- people on the move
Wolverine's 3Q revenue lower than last year's
But recent acquisition will bolster next quarter.
Third quarter results announced by Wolverine Worldwide this morning show revenues coming in slightly lower than last year’s third quarter, which the Rockford-based footwear conglomerate says reflects “difficult macroeconomic and retail conditions in Europe, mitigated by strength in the United States.” Foreign exchange rates also reduced reported revenue by more than $5 million.
Revenue for the quarter was $353.1 million, 2.4 percent lower than the prior-year quarter — although revenue one year ago was growing by about 13 percent as much of the world was recovering from the recession.
Earnings in the third quarter were 72 cents per share, compared to prior-year earnings of 82 cents. However, the current earnings were adjusted to 66 cents, to reflect a 6 cent cost entailed with the acquisition of the Performance + Lifestyle Group of Collective Brands Inc., which was finalized Oct. 9. Due to the expansion, perhaps the largest ever for a Grand Rapids-area business, Wolverine went from a $1.4 billion company to a $5.5 billion company.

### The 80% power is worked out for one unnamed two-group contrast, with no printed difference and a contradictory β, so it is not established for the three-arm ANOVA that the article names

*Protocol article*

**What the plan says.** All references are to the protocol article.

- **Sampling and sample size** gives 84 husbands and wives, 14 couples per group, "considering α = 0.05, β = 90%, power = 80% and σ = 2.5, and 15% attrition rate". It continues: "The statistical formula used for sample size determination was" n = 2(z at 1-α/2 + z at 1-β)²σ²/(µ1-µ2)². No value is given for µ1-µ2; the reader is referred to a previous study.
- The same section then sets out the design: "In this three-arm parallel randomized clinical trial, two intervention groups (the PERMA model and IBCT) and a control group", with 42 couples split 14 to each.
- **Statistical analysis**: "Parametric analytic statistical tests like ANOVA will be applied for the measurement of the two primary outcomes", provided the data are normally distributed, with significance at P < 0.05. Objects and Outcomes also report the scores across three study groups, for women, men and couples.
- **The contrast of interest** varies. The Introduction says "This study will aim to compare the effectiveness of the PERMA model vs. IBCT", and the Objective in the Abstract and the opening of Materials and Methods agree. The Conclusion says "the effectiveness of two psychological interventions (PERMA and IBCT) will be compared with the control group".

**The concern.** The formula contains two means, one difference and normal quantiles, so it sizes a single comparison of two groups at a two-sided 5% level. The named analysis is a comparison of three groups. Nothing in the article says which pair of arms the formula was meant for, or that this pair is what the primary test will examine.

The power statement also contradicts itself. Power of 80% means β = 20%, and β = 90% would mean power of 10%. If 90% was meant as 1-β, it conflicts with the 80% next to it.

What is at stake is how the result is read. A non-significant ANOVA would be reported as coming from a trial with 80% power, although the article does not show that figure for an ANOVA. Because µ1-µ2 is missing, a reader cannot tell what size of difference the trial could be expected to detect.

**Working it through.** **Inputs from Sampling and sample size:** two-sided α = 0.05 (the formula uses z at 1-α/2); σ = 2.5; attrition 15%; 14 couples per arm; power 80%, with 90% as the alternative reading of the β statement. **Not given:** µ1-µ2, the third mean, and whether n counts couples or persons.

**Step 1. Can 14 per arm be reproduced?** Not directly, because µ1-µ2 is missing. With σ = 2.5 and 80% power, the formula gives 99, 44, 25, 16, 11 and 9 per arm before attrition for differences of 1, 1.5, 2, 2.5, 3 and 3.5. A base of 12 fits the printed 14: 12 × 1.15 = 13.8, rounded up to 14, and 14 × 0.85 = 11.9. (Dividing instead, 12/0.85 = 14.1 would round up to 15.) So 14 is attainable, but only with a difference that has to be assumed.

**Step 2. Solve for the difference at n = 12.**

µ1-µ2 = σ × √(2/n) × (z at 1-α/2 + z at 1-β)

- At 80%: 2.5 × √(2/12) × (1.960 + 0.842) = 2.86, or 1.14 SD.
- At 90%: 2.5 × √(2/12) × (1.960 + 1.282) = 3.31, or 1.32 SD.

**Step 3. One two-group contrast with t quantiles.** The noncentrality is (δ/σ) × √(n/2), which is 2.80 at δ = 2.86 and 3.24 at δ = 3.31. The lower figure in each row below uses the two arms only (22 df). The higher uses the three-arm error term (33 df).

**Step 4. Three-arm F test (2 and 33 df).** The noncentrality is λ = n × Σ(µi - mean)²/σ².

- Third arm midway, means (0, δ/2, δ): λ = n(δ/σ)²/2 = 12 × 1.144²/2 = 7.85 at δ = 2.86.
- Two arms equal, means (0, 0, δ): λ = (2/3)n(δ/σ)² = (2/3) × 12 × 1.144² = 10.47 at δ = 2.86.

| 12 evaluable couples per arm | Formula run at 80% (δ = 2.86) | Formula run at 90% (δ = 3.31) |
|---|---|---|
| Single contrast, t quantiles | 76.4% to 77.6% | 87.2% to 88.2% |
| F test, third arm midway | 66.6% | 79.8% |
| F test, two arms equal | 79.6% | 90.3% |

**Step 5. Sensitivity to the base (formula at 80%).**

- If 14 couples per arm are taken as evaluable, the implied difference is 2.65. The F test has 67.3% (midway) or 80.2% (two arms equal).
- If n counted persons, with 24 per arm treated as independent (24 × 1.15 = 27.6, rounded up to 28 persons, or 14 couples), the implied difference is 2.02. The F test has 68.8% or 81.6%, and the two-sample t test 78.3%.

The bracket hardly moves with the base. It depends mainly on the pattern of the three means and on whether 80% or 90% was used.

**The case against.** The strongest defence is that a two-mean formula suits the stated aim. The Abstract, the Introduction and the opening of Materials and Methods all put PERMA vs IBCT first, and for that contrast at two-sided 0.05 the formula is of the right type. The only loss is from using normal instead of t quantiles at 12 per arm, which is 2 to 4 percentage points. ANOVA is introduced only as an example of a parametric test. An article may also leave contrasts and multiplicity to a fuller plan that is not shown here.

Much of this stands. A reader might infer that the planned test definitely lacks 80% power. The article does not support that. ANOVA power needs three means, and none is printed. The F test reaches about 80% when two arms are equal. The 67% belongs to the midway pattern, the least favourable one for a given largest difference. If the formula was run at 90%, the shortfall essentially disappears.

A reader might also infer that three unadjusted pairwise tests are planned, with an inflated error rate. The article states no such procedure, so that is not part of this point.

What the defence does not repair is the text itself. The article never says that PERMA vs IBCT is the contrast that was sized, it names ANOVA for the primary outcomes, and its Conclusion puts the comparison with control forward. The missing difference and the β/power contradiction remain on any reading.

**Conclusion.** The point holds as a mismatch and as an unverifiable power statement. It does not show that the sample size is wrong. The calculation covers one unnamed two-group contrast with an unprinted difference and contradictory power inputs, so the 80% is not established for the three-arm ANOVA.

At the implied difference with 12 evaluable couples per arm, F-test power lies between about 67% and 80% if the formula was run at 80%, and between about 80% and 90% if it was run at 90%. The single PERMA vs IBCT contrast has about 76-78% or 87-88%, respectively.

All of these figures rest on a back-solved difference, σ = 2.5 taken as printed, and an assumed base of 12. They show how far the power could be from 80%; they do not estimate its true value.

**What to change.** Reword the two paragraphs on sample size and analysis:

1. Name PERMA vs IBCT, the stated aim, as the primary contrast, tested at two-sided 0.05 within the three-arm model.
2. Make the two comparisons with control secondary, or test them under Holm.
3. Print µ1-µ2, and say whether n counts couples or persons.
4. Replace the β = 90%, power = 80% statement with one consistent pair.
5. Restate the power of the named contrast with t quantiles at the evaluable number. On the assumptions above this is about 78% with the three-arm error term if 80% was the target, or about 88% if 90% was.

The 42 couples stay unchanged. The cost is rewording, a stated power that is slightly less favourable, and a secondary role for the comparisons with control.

Wolverine said today it is now “the largest footwear company in the world, outside of the pure athletic (shoe) companies.”
“In light of the continued macroeconomic challenges in Europe, we are pleased that the company’s core business, even without contributions from the just-acquired Sperry Top-Sider, Stride Rite, Saucony and Keds brands, is on track to deliver another year of record revenue,” said Blake W. Krueger, chairman and CEO. “Importantly, many of our brands posted strong revenue growth during the quarter, despite the headwinds in Europe.”
Wolverine’s U.S. sales had another very solid quarter, added Krueger, with increases from virtually all its brands and double-digit increases from Hush Puppies, Caterpillar Footwear and Sebago. Several brands also posted double-digit increases in third-party international markets, including Wolverine, Caterpillar Footwear, Sebago and Harley-Davidson Footwear. The company’s leather business and consumer-direct business also delivered double-digit revenue growth.